Differential effects of SWA and SEA on macrophage polarization. Peritoneal macrophages from normal mice were purified and treated as described in Methods. LPS was included as positive controls for classical activation and IL-4 for alternative activation. The expression of CD16/32 and CD206 were evaluated by FCM analysis (A). Representative histograms obtained by FCM analysis (top row). Percentages of CD16/32+ macrophages and CD206+ macrophages (middle row). Mean fluorescence intensity (MFI) of CD16/32 and CD206 expression on macrophages (bottom row). The transcript levels for chemokines (B), cytokines (C) and enzymes of arginine metabolism (D) were evaluated by real-time PCR. The expression levels for each molecule were normalized to the level in macrophages treated with PBS. Data were mean ± SD of three independent experiments.

Discussion

Schistosomiasis continues to be a significant cause of parasitic morbidity and mortality worldwide [1]. Schistosome egg-induced hepatic granuloma formation can lead to tissue destruction and fibrosis, which causes much of the morbidity and mortality associated with this disease. Macrophages are critical for granuloma formation and the development of hepatic fibrosis during schistosomiasis [2, 6]. In this study, we showed that in response to schistosomal antigens, macrophages were typically skewed from M1 towards the M2 polarization during S. japonicum infection.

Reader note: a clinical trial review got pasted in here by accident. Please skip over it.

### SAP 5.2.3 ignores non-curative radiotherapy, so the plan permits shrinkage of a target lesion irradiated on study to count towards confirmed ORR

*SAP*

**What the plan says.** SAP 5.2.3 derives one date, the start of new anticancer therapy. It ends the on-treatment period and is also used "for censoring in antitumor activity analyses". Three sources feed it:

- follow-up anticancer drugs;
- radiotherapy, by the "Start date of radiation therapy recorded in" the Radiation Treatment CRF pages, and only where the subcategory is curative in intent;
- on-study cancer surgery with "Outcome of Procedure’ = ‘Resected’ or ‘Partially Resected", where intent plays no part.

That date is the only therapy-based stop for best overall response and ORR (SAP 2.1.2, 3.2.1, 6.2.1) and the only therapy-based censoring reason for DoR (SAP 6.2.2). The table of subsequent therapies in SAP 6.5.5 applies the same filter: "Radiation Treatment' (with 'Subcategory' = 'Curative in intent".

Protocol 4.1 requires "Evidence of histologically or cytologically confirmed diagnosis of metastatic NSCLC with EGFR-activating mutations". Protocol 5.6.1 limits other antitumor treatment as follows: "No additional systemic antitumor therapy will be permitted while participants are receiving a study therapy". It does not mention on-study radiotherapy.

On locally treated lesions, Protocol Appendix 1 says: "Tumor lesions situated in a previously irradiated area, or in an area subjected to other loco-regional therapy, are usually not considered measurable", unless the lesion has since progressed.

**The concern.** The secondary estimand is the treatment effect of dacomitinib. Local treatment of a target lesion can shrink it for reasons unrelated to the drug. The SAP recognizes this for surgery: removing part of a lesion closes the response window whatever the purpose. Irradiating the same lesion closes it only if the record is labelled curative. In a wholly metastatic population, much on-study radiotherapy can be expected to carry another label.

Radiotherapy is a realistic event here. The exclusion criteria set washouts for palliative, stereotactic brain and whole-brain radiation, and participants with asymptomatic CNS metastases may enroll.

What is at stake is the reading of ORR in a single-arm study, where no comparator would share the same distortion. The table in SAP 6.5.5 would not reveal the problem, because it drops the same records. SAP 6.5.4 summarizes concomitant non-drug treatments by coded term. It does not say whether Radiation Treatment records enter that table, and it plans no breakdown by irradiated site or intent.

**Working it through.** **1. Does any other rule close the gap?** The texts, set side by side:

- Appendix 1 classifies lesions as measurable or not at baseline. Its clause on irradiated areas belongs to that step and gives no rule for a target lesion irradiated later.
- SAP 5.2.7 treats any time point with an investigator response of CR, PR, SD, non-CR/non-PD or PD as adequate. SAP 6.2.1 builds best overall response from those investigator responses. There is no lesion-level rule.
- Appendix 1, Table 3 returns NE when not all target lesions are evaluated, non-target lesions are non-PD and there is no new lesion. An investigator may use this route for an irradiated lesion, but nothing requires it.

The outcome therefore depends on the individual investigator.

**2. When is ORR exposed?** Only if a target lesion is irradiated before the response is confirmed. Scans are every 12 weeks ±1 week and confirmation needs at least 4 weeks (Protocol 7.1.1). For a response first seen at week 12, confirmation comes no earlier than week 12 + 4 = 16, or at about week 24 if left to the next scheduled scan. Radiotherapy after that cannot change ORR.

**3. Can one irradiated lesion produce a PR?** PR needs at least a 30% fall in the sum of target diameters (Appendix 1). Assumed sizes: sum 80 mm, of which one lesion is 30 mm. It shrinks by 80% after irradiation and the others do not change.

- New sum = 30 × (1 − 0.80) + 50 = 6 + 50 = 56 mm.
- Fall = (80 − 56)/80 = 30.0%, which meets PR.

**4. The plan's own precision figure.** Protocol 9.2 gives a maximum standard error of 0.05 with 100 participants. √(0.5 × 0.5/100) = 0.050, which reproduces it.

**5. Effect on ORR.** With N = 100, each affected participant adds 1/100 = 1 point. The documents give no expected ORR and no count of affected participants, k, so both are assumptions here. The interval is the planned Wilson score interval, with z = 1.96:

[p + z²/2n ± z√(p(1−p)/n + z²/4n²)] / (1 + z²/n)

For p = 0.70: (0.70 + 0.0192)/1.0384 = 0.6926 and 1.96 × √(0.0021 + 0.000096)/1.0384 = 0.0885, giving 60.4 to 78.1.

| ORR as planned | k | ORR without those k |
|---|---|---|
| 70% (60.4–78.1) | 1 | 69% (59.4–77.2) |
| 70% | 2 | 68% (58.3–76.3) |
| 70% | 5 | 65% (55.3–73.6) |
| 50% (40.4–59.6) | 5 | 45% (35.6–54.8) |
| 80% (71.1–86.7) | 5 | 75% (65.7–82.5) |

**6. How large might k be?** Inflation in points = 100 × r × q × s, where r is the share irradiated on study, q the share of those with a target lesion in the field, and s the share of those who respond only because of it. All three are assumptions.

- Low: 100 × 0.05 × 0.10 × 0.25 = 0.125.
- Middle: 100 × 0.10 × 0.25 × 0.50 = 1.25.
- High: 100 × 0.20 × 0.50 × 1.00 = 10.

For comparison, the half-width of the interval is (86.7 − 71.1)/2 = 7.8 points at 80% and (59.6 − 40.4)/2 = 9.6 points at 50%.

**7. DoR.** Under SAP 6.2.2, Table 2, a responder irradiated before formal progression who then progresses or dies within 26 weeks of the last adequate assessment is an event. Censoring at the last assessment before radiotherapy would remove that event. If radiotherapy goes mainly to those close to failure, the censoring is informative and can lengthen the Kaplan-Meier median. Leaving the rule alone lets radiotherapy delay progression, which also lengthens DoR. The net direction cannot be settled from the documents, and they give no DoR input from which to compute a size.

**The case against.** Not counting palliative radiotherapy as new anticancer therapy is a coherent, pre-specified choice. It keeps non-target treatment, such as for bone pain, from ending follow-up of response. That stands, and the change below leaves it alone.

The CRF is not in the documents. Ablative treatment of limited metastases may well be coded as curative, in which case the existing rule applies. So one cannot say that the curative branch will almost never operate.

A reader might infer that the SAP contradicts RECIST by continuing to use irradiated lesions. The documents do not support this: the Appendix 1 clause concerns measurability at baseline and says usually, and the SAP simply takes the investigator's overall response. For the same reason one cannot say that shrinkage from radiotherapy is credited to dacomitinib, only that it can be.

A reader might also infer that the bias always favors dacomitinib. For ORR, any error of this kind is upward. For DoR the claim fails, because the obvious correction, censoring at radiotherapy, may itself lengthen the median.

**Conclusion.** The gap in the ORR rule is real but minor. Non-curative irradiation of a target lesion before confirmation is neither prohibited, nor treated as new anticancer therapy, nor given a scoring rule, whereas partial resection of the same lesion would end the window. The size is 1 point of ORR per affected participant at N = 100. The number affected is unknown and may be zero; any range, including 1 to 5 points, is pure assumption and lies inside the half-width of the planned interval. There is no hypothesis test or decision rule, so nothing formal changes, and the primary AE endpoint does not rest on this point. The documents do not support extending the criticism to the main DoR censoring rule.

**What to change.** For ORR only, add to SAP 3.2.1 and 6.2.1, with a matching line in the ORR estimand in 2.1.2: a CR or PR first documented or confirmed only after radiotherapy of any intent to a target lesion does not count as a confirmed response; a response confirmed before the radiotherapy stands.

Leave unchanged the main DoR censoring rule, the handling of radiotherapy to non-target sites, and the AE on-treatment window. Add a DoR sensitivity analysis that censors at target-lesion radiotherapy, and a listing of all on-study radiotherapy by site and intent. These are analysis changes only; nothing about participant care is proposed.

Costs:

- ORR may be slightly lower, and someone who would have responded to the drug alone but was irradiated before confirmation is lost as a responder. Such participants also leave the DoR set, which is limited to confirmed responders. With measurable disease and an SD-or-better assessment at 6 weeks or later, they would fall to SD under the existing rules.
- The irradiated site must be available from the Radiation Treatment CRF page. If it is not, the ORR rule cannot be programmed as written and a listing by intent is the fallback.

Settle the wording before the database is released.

Macrophages are functionally polarized into M1 and M2 phenotypes in response to microorganism infection and host mediators [1115]. Studies suggest that M1 macrophages are favorable to kill schistosomula by producing NO [3], which also plays a role in preventing hepatic fibrosis [16]. In contrast, M2 macrophages are thought to contribute to schistosome-induced fibrosis via the metabolism of l-arginine to proline and polyamine by Arg-1 [9, 10, 16, 17]. However, factors such as Jmjd3-IRF4 axis involved in the mechanism of M2 polarization have been shown to inhibit M1 polarization and the production of NO by M1 macrophages [12]. Therefore, M2 macrophages may promote the survival of parasites. Considering the peritoneal cavity is suggested by studies as a secondary site of schistosome-induced inflammation [22, 23], and the phenotype analysis of peritoneal macrophages is technically easier and widely used in studies of the responses of macrophages related to hepatic injuries such as schistosomiasis, cirrhosis and LPS-induced hepatitis [22, 24, 25], we analyzed the dynamics of peritoneal macrophage polarization during schistosome infection. Our results showed that a predominant M1 phenotype in peritoneal macrophages was observed in the first 3 weeks post-infection, a period when schistosomula migrate from the skin to the hepatic portal system [2]. These immature worms in migration are reported to be susceptible to activated macrophage-mediated cytotoxicity [3, 4, 26]. In addition, our results showed that a pronounced M2 activation profile was displayed in peritoneal macrophages at 8 weeks post-infection, a time-point when the severity of hepatic granulomatous response reaches its peak and the fibrosis starts to develop quickly [2, 6].